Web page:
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Daniel Peterson: What Joseph Smith's Neighbors Thought of Him, Even When They Disagreed with His Religion

A slightly younger contemporary of Joseph Smith known to us only as “Mrs. Palmer” grew up on property not far from his family’s farm near Palmyra, New York. She never accepted his prophetic claims but has nonetheless left us valuable eyewitness testimony concerning his character.

“My parents,” she would later recall, “were friends of the Smith family, which was one of the best in that locality — honest, religious and industrious, but poor.” She herself first became really aware of Joseph when she was 6 years old:

“I remember going into the field on an afternoon to play in the corn rows while my brothers worked. When evening came, I was too tired to walk home and cried because my brothers refused to carry me. Joseph lifted me to his shoulder, and with his arm thrown across my feet to steady me, and my arm about his neck, he carried me to our home.”

She remembered the “excitement” that followed upon Joseph’s First Vision. Even when a leader from their church visited their home to complain about her father’s friendship with the Smith family, he dismissed the vision as “only the sweet dream of a pure minded boy.” Why? “My father loved young Joseph Smith,” she explained, “and often hired him to work with his boys.” He told the man that “Joseph was the best help he had ever found.”

Mrs. Palmer’s reminiscences appear in the notebook of Martha Cox that are in The Church of Jesus Christ of Latter-day Saints’ archives and are quoted here from “They Knew the Prophet: Personal Accounts From Over 100 People Who Knew Joseph Smith” by Helen Mae Andrus and Hyrum L. Andrus, published by Covenant Communications in 2002.

This high valuation of Joseph as a laborer was shared by others who knew him. For instance, the slightly younger Joseph Knight Jr. knew Joseph Smith from an early age and reported in his autobiographical sketch that Joseph was “the best hand (my father) ever hired.”

The Knights were among the earliest converts to the message of the Restoration. Not so for Mrs. Palmer’s family. The Book of Mormon, with its tangible plates and multiple witnesses and insistent claims, could no longer be indulgently brushed aside as “only the sweet dream of a pure minded boy.”

“Not until Joseph had had a second vision,” she recalled, “and begun to write a book which drew many of the best and brightest people of the churches away did my parents come to a realization of the fact that their friend, the churchman, had told them the truth. Then, my family cut off their friendship for all the Smiths, for all the family followed Joseph. Even the father, intelligent man that he was, could not discern the evil he was helping to promote. My parents then lent all the aid they could in helping to crush Joseph Smith; but it was too late. He had run his course too long. He could not be put down. There was never a truer, purer, nobler boy than Joseph Smith, before he was led away by superstition.”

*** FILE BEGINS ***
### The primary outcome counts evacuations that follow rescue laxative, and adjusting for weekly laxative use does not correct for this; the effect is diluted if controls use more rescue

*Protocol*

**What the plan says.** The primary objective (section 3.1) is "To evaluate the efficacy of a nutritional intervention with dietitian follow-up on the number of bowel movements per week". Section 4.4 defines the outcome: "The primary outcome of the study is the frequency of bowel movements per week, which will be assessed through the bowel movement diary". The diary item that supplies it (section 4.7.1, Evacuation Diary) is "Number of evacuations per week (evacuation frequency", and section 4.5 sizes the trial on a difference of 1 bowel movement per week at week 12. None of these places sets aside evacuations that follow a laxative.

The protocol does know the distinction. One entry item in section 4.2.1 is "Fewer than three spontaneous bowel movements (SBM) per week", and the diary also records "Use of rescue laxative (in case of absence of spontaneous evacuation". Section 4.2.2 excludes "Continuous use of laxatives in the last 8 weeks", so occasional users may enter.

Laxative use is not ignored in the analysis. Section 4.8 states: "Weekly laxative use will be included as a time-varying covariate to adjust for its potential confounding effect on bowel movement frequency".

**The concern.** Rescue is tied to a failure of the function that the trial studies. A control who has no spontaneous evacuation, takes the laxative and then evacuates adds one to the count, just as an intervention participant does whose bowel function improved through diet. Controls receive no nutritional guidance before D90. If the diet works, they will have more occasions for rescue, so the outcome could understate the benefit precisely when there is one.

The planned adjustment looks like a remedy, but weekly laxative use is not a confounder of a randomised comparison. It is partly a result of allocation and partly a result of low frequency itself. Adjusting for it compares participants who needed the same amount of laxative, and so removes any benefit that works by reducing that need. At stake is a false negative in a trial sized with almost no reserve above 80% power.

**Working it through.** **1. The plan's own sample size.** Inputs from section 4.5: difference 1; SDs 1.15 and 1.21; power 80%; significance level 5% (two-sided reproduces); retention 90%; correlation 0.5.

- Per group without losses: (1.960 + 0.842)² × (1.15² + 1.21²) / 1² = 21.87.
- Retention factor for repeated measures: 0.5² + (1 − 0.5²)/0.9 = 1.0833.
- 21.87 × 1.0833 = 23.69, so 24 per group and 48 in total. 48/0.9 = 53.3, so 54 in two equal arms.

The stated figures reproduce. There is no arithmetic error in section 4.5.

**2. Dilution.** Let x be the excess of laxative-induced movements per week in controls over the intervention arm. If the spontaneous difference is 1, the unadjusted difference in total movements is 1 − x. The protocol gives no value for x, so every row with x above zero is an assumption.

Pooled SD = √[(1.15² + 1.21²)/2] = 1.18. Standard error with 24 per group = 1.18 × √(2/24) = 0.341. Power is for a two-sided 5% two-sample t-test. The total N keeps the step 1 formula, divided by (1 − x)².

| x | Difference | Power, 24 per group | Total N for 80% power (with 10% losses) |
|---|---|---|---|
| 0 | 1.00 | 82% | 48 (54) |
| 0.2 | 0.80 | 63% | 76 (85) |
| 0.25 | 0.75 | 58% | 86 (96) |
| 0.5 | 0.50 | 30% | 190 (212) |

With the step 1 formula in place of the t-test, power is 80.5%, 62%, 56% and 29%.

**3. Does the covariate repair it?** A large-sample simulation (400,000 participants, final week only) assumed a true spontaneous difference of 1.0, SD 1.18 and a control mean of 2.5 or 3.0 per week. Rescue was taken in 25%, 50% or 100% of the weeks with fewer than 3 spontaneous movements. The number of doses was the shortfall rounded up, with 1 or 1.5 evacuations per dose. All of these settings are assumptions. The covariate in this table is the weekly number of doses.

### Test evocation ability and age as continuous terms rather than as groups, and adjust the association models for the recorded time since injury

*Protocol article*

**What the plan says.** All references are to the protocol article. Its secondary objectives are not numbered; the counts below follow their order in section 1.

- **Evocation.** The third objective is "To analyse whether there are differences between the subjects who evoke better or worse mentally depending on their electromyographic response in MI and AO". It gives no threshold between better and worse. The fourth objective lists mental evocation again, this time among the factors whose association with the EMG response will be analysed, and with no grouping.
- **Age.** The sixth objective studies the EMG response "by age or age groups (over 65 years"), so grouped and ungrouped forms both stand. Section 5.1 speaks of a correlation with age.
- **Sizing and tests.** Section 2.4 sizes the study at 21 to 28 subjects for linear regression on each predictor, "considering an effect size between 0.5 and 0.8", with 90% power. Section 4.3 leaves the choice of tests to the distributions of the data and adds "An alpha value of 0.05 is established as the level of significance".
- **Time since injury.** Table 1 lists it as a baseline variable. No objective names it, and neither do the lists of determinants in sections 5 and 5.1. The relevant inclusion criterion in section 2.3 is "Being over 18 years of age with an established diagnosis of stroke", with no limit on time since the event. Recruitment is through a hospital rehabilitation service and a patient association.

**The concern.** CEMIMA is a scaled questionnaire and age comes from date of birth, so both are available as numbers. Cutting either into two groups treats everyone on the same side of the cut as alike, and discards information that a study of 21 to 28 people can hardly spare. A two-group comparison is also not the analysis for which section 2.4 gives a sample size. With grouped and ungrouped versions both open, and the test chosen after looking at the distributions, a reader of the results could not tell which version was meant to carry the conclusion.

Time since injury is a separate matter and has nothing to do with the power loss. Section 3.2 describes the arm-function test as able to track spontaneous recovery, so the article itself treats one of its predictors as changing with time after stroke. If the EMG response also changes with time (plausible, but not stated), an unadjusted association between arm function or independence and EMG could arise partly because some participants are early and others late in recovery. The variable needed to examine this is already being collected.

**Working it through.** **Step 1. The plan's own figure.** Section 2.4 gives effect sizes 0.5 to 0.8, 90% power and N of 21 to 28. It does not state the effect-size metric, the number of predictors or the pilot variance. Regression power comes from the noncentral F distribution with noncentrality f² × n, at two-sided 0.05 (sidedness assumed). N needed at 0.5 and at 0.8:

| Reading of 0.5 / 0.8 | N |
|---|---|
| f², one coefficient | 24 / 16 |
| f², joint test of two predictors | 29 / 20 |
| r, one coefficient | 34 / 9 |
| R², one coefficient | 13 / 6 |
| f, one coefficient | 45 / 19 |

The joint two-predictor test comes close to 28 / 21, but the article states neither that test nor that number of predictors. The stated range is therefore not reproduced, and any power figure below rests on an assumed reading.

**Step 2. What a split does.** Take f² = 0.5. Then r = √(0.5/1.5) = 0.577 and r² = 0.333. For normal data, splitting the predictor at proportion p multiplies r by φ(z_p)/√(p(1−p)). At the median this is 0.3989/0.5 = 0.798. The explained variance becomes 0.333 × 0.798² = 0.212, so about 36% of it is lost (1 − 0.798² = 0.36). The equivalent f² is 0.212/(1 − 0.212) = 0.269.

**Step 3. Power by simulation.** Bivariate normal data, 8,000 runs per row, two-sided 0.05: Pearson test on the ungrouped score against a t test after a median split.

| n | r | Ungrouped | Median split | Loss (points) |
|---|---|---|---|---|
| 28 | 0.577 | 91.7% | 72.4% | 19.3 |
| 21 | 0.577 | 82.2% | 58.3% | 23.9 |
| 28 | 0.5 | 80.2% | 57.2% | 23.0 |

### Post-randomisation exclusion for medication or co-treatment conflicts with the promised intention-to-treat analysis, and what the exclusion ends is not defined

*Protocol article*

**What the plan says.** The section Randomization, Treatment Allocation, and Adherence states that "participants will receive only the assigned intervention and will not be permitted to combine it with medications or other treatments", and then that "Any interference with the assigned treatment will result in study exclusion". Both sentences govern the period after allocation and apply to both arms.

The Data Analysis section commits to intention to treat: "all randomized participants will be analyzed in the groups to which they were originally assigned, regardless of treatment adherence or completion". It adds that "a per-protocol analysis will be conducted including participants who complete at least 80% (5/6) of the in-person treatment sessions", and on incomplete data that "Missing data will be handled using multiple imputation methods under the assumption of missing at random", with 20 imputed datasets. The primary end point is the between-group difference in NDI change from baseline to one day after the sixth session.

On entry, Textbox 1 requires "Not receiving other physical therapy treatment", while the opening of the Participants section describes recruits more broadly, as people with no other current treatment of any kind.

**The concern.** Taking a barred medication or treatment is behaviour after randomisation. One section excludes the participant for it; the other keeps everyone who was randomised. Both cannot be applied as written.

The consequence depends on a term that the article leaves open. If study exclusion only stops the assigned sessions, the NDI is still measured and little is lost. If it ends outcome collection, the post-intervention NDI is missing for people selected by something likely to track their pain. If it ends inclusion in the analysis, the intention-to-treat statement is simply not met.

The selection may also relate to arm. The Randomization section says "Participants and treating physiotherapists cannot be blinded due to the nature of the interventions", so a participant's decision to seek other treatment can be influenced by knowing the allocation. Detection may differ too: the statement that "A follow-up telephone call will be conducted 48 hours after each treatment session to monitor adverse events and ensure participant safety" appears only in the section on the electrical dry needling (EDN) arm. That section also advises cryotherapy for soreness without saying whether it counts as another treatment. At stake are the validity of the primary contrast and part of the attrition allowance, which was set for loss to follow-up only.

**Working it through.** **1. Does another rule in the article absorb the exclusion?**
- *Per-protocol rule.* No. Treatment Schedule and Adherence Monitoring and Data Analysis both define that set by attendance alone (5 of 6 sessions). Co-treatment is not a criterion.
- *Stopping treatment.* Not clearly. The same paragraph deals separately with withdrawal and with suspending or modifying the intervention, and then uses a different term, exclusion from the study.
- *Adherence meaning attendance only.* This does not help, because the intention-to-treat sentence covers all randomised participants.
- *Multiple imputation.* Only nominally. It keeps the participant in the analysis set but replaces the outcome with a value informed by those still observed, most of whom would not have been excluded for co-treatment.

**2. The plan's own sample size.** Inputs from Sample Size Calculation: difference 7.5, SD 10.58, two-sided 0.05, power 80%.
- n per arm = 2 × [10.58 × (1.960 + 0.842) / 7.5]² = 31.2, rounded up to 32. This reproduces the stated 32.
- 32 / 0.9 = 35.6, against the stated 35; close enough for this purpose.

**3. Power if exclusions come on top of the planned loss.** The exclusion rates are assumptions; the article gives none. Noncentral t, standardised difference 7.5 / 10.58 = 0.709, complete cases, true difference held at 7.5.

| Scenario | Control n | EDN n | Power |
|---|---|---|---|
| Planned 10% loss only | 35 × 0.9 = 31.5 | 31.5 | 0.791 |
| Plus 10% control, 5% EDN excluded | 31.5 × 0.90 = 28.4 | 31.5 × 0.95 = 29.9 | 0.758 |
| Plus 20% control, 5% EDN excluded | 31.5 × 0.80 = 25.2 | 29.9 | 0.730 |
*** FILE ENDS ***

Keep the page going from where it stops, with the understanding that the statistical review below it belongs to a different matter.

Theologically, it’s clear that Mrs. Palmer is not a friendly witness. Still, she’s likely an honest one, since her positive judgment of Joseph’s character goes against her evaluation of his religious doctrine. Some others weren’t so fair, though, and it seems plain that much of the later criticism of the Smiths in general and of Joseph in particular was generated by his prophetic claims and their challenge to conventional, accepted religious opinion.

Joseph’s brother William, for instance, seems to echo the idea that young Joseph Smith was regarded as an honest, reliable, hard worker. More to the point, though, he also comments rather wryly on the criticism that came the family’s way, pointing out that negative comments about Joseph’s character arose only after reports of his visions began to circulate:

“We never heard of such a thing until after Joseph told his vision, and not then, by our friends. Whenever the neighbors wanted a good day’s work done they knew where they could get a good hand and they were not particular to take any of the other boys before Joseph either. ... Joseph did his share of the work with the rest of the boys. We never knew we were bad folks until Joseph told his vision” (see “Joseph Smith,” by Robert V. Remini, published by Viking Books in 2002).

It’s difficult, in this case, not to recall the words of Jesus as they are recorded at Mark 6:4: “A prophet is not without honour, but in his own country.” Their neighbors seem to have considered the Smiths as poor but respectable — until Joseph began to claim revelation. Then it all changed.

Daniel Peterson teaches Arabic studies, founded BYU’s Middle Eastern Texts Initiative, directs MormonScholarsTestify.org, chairs mormoninterpreter.com, blogs daily at patheos.com/blogs/danpeterson, and speaks only for himself.

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